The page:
• 5. 5FÖV/SPEA Workshop 2011: Robert Piehler & Linda Mory1. IntroductionInitial Question: Is CSR in Public Administration a relevant research subject at all?Here is why not:Simple example:• Public Administration is not profit-oriented and it should be doing work that is sociallyresponsible by definition.• The common opinion is, that only companies need to be engaging in CSR, becausea) they earn money from (parts of) the societyb) they access/make demands on natural resourcesc) they employ people and need to treat them responsibly.• In a car production company we have a separation between the production of thecars and the way the company is being run, ethically, sustainably, etc. - The companydoes not “only” produce cars. It produces cars that are safe, that minimize pollution,that are efficient etc. and it treats its employees in a ethically responsible way etc.• In the case of a public authority there is a product as well - the service carried out inthe name of society done by civil servants. But is this really comparable?CSR in Public Administration II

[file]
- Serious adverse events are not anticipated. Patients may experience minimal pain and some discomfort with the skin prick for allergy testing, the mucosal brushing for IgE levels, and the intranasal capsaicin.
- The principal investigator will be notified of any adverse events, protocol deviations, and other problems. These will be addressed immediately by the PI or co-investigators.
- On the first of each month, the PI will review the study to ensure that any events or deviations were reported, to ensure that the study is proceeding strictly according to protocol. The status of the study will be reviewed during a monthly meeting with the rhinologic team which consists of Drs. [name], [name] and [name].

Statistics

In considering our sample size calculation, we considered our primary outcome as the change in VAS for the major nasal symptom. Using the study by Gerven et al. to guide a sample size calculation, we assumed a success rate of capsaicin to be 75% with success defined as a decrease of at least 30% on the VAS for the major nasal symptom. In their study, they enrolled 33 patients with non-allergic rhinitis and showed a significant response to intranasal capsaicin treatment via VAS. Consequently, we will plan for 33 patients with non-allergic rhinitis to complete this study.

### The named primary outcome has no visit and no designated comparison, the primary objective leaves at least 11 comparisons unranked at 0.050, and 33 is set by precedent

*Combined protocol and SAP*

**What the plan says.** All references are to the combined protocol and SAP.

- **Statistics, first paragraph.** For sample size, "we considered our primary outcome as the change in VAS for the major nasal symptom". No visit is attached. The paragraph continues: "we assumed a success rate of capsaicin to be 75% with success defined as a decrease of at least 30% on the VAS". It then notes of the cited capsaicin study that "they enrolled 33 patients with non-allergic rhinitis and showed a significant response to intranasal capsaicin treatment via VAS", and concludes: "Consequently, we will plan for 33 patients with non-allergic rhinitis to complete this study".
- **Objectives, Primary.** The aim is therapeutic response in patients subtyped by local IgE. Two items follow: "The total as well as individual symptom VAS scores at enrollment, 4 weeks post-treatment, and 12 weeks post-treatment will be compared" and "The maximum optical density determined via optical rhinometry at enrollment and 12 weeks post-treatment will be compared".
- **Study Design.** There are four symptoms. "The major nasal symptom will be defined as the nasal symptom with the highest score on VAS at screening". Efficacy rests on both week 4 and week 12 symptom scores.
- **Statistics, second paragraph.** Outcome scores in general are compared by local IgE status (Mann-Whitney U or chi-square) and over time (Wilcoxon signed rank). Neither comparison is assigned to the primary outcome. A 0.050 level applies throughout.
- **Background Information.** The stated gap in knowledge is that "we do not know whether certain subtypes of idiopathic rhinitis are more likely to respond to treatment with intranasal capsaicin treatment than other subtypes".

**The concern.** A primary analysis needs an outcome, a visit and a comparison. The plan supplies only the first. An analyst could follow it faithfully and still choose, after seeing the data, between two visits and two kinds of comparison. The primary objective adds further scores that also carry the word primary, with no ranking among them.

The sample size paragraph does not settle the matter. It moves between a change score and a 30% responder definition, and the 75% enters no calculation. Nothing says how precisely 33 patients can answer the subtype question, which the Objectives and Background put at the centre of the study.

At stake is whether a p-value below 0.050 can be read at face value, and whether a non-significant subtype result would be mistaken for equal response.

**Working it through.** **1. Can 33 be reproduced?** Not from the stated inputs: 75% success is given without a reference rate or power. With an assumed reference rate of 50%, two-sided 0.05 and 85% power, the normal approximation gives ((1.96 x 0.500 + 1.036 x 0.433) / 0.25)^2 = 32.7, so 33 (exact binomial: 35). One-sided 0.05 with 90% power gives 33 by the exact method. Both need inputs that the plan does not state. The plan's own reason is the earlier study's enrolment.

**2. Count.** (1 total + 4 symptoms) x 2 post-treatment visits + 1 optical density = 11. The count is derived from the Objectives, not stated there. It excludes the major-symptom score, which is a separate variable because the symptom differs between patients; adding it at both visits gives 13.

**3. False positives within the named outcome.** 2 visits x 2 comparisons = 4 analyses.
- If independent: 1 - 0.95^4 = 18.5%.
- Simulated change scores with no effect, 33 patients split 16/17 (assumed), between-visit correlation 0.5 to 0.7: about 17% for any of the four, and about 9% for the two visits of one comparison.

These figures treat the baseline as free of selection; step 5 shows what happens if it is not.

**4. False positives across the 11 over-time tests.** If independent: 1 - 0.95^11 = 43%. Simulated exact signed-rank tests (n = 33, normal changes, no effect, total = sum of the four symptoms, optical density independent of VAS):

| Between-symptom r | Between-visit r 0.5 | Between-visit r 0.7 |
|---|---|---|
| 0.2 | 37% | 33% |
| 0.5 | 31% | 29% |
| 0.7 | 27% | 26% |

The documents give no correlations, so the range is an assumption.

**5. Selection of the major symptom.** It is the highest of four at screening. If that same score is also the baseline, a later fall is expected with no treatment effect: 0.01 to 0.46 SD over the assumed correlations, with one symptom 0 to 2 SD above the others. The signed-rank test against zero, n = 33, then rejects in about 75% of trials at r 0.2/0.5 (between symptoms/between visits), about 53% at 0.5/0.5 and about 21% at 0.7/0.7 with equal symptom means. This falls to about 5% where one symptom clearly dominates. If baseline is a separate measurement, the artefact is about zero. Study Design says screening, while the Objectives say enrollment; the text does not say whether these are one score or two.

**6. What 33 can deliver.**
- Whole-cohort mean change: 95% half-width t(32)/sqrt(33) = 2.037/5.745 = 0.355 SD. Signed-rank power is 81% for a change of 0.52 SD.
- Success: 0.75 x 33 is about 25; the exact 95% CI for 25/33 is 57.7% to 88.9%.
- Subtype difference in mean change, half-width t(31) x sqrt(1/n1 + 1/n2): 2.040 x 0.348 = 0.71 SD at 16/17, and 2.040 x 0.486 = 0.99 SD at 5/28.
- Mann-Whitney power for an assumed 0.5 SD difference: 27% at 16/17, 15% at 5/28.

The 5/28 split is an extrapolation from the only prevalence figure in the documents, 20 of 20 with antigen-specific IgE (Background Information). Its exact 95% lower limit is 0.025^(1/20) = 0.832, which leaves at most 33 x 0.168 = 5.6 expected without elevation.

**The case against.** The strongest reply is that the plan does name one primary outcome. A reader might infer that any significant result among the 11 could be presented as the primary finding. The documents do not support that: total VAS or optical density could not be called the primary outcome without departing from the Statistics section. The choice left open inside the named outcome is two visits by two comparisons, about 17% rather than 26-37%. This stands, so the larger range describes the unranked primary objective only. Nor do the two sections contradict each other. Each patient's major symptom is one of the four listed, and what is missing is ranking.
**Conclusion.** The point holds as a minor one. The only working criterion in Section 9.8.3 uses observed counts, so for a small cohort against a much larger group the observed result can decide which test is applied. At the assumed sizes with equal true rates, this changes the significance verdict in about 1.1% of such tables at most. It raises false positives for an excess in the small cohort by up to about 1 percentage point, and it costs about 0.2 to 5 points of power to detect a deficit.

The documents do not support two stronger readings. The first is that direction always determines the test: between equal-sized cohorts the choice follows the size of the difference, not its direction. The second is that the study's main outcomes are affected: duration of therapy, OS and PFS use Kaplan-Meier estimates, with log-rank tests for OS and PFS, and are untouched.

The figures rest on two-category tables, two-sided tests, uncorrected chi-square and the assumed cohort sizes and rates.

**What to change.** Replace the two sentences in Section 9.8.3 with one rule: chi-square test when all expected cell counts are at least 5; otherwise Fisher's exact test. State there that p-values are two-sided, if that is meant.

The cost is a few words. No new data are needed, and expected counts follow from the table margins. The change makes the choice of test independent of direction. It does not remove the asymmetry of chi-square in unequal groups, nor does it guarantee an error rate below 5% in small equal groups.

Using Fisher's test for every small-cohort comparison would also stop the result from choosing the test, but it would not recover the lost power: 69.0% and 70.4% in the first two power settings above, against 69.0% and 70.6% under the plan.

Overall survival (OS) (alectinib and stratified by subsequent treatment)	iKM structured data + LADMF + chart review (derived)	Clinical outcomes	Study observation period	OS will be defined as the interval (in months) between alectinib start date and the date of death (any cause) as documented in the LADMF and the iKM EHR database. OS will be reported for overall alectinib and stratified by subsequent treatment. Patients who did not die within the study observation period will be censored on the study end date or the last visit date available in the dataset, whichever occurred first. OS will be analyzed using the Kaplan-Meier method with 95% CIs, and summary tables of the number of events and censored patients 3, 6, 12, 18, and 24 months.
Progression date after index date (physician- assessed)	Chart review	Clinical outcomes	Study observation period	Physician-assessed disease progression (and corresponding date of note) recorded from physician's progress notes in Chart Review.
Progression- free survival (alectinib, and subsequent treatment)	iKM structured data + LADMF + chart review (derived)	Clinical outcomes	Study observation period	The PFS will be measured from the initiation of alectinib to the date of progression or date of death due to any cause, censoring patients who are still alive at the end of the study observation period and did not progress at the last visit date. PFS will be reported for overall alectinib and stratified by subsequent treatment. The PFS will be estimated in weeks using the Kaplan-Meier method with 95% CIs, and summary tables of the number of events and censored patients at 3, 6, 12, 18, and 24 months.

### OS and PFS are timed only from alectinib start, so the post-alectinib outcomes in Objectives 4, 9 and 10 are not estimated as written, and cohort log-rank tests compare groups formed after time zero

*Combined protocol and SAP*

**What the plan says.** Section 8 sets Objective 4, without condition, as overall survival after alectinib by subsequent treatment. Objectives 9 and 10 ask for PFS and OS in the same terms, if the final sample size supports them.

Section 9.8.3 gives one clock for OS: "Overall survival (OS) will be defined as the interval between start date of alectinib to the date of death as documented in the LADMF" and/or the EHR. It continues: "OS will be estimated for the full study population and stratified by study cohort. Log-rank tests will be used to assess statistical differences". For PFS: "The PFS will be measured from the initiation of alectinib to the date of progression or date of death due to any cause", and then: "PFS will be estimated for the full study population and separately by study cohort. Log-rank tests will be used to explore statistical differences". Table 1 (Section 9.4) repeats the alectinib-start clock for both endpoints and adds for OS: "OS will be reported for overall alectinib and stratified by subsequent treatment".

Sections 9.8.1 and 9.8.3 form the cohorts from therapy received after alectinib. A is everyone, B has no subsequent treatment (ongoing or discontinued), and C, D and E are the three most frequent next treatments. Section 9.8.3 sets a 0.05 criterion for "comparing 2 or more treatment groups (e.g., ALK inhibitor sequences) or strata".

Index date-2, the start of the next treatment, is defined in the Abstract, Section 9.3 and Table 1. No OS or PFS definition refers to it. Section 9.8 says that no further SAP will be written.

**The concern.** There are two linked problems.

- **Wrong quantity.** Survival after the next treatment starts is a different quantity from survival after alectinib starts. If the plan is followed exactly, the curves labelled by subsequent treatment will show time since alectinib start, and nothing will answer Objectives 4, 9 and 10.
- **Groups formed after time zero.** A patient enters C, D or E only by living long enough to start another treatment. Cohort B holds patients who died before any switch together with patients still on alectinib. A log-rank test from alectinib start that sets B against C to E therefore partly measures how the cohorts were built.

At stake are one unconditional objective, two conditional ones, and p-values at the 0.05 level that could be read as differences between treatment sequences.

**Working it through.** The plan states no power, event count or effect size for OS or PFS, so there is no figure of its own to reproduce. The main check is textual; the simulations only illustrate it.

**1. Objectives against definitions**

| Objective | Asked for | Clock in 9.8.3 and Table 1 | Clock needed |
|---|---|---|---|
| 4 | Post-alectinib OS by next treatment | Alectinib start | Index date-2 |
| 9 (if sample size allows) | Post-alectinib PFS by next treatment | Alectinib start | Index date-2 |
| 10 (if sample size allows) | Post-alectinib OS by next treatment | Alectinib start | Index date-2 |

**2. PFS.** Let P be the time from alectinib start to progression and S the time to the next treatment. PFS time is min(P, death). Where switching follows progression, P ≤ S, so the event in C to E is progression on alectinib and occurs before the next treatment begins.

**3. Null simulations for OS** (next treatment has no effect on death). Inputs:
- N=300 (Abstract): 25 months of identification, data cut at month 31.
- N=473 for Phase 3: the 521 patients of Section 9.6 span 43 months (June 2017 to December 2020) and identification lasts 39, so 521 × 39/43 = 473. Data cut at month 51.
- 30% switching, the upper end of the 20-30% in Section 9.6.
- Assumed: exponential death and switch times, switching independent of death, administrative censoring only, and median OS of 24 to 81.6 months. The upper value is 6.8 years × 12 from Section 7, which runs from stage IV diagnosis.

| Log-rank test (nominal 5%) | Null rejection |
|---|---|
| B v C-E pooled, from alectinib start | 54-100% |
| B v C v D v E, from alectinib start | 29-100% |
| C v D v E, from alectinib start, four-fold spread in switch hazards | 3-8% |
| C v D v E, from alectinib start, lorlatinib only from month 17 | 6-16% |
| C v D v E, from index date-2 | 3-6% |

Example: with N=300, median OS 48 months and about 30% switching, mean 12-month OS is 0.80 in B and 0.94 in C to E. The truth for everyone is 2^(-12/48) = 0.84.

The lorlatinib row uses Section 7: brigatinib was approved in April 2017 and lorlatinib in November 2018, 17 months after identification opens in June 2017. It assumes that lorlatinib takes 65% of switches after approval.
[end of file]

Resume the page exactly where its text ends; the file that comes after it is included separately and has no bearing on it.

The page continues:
• 6. 6FÖV/SPEA Workshop 2011: Robert Piehler & Linda Mory1. Introduction1. Enterprises increasingly succeed to incorporate public goals by implementingCSR-based strategies or programs.  This applies to public enterprises aswell.2. Legislation shows first signs to regulate CSR, so there have to be interactionsbetween (former) voluntary CSR measures and perceived responsibilityamong different stakeholders.3. By assuming public functions via CSR enterprises have developed(potentially) different instruments than public administration. Maybe it ispossible to share best practices with organizations of public administration.Luckily, we found three points of departure for CSR-relatedresearch in the context of public administration nevertheless:CSR in Public Administration III
  • 7. 7FÖV/SPEA Workshop 2011: Robert Piehler & Linda Mory1. Introduction1. Enterprises increasingly succeed to incorporate public goals by implementingCSR-based strategies or programs.  This applies to public enterprises aswell.2. Legislation is trying to regulate CSR, so there have to be interactionsbetween legislation in other sectors like environmental legislation, (former)voluntary CSR measures and perceived responsibility among differentstakeholders.3. By assuming public functions via CSR enterprises have developed(potentially) different instruments than public administration. Maybe it ispossible to share best practices with organizations of public administration.Luckily, we found three starting points for CSR-related researchin the context of public administration nevertheless:CSR in Public Administration IV